Trump’s trade war could hurt the very voters who put him in the White House
President Donald Trump listens during a joint news conference in the East Room of the White House. Alex Wong/Getty Images

President Donald Trump’s trade war continued to escalate on Wednesday, after China announced a new round of retaliatory tariffs on U.S. goods like soybeans, corn, cars and whiskey.

Those tariffs come in addition to earlier tariffs China said it will impose on American-produced pork, fruit and nuts, among other items.

All of China’s tariffs come in response to the tariffs Trump threatened to impose on $50 billion worth of Chinese exports, including Chinese electronics and machinery.

And while Trump said in March that trade wars are “good, and easy to win,” experts say a trade war between the two countries would have a far bigger impact on the U.S. than China — and would directly hurt the very voters who helped fuel Trump’s presidential victory.

“If they go into effect, the tariffs on U.S. exports will hit three broad categories, one being agricultural products, which typically and predominantly come from red states, and they will be hurt,” Gary Clyde Hufbauer, a senior fellow at the Peterson Institute for International Economics, said in an interview. “So that would be the biggest impact on Trump voters.”

Hufbauer added that China’s tariffs on the auto industry would also hit voters hard in Rust Belt states that swung heavily to Trump and helped carry him to victory.

“Virtually all auto parts that are exported to China are on the list, and since Trump has made a whole big thing about bolstering the auto industry in the U.S., this will not be good news. That would tend to hurt folk in those battleground states,” Hufbauer said.

Data from the Brookings Institution shared with the Washington Post shows that China’s tariffs on agricultural goods could impact roughly 276,000 jobs — more than half of which are in counties Trump won in the 2016 election.

The trade war also has investors on edge, with the Dow Jones Industrial Average falling more than 1,000 points since Trump announced the tariffs in early March.

Trump, however, continues to insist that the U.S. is not in a trade war with China.

“We are not in a trade war with China, that war was lost many years ago by the foolish, or incompetent, people who represented the U.S.,” Trump tweeted Wednesday morning. “Now we have a Trade Deficit of $500 Billion a year, with Intellectual Property Theft of another $300 Billion. We cannot let this continue!”

Trump’s $500 billion figure trade deficit number with China is incorrect. The trade deficit is $385 billion, according to the Office of the U.S. Trade Representative.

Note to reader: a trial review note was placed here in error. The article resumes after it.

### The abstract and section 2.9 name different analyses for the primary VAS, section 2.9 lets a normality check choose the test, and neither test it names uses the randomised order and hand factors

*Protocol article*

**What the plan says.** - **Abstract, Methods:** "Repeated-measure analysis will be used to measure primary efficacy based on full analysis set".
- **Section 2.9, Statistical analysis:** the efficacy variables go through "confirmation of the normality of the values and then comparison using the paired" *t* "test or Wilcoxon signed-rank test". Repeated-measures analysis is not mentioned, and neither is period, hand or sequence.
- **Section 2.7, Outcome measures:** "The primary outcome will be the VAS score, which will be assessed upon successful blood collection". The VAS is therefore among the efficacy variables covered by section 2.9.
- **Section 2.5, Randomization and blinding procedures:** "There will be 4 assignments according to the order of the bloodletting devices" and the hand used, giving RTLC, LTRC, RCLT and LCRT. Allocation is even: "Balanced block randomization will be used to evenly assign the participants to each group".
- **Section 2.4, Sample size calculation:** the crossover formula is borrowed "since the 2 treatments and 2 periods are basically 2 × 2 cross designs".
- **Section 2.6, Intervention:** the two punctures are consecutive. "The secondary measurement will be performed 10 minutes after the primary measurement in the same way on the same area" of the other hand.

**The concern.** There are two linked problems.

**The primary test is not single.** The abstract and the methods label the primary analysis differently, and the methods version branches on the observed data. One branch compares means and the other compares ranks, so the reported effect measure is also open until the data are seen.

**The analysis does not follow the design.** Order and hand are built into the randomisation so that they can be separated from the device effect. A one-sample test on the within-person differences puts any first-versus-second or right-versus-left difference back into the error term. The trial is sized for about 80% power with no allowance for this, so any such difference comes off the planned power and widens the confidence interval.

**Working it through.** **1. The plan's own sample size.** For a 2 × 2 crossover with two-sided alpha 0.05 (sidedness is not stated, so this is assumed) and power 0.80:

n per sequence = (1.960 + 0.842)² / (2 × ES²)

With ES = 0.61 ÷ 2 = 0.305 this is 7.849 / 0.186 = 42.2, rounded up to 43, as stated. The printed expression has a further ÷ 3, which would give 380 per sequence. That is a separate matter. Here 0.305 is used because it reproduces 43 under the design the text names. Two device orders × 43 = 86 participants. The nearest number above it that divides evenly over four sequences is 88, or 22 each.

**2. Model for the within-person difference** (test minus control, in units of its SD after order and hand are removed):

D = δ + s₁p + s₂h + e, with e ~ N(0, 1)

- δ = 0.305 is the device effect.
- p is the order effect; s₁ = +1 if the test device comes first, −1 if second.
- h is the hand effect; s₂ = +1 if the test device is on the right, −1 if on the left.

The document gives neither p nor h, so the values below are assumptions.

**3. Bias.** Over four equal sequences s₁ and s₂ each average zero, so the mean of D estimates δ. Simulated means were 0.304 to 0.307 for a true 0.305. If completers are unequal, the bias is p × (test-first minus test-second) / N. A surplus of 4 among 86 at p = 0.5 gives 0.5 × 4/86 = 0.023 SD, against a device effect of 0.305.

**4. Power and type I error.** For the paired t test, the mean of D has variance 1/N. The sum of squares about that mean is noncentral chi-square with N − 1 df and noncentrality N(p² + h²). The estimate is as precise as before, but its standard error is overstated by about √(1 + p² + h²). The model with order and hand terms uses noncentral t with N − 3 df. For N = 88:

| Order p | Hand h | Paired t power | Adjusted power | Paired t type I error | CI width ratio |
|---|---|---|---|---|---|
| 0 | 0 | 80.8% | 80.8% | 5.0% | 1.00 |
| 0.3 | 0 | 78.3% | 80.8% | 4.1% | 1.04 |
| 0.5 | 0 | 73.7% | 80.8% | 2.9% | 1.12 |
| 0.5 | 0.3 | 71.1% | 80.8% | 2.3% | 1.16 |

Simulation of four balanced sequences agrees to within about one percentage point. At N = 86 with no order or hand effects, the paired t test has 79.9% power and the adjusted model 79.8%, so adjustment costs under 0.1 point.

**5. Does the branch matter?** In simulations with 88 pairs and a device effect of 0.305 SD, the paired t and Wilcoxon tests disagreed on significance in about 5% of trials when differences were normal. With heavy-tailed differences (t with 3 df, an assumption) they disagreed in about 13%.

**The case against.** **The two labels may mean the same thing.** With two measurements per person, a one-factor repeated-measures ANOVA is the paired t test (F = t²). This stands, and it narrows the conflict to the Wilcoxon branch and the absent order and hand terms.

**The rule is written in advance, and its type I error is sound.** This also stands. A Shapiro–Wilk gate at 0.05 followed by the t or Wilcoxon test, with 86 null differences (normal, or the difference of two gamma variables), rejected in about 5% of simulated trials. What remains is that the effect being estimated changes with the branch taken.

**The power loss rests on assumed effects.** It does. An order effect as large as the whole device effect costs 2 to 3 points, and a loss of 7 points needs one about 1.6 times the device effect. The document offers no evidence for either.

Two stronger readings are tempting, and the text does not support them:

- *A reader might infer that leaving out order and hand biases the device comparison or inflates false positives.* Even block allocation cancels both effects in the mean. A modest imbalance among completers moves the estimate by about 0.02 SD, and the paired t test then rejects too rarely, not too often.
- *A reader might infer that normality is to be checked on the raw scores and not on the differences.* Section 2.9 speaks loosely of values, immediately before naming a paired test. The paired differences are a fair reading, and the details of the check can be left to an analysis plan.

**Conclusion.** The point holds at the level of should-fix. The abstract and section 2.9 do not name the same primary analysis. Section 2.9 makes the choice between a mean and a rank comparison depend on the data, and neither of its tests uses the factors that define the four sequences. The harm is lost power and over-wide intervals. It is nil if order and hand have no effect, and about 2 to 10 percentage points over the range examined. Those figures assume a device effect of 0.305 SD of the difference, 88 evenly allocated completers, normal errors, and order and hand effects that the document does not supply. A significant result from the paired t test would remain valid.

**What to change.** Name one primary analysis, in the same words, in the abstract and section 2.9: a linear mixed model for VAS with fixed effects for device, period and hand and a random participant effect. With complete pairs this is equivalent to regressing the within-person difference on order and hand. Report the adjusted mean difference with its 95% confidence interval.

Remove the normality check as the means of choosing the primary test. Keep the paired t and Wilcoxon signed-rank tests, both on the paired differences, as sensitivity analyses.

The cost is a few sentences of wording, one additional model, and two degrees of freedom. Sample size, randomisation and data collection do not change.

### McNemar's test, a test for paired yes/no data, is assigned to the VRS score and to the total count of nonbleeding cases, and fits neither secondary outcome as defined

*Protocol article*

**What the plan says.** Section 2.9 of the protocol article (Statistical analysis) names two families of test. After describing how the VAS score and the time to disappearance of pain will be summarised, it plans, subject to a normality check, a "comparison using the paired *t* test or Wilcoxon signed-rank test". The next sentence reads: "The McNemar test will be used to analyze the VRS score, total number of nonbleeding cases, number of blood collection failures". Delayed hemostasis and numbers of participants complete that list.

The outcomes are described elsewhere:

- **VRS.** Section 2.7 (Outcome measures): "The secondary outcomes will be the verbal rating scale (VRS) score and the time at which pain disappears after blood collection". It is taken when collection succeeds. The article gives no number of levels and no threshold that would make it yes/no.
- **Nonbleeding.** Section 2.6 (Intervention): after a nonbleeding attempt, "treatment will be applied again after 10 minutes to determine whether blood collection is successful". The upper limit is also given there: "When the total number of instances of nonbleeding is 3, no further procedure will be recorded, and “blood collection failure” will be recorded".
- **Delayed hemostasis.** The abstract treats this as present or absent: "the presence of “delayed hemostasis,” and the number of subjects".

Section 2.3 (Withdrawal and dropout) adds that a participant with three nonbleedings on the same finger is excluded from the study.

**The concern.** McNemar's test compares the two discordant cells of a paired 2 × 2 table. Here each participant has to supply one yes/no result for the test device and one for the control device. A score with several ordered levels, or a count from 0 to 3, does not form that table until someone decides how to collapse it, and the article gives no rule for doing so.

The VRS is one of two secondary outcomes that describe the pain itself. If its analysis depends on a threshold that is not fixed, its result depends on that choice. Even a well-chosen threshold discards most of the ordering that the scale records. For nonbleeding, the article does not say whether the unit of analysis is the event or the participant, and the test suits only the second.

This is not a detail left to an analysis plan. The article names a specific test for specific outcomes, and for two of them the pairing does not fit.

Trump later contradicted himself in a subsequent tweet that suggested the U.S. is in a trade war and that the U.S. will win.

“When you’re already $500 billion DOWN, you can’t lose!” Trump tweeted Wednesday morning, again using the false trade deficit number.

Trump has been a proponent of tariffs for years.

He floated imposing tariffs on China in his book, Time to Get Tough: Make America Great Again!

He also campaigned on protectionist trade policies in the presidential election, saying tariffs would help bring back manufacturing jobs to the Rust Belt towns that ended up backing Trump.

In fact, Trump brought up tariffs in his campaign announcement speech.

“We have all the cards, but we don’t know how to use them,” Trump said in the now-infamous speech, referencing the possibility of imposing tariffs on China. “We don’t even know that we have the cards, because our leaders don’t understand the game. We could turn off that spigot by charging them tax until they behave properly.”

During the presidential transition, his team floated a blanket 10% tariff on all imports to make good on his “America first” promises.

Still, as the stock market is reacting to the trade war threat, Larry Kudlow, Trump’s new director of the National Economic Council who is against tariffs, is trying to calm investors’ nerves, suggesting that the tariffs Trump threatened may not actually go into effect.

“These are just the first proposals,” Kudlow told Fox Business of Trump’s tariffs. “In the United States, at least, we’re putting it out for comment. It’s going to take a couple of months. I doubt if there’d be any concrete action for several months. We’ll see how that plays out. Nothing concrete has actually happened. These are proposals.”

Hufbauer said the markets tend to agree with Kudlow’s assessment.

“The markets think it’s going to be negotiated out,” Hufbauer said, adding that he thinks Trump’s tariff talk is “blabber.”

However, Hufbauer warned that if these tariffs do go into effect, it will have negative impacts on everyone from investors to workers to consumers.

“It will hurt consumers — they’ll pay for sure,” Hufbauer said of tariffs. “And workers who are in the affected industries, they will lose their jobs and they will hurt and it will be very painful.”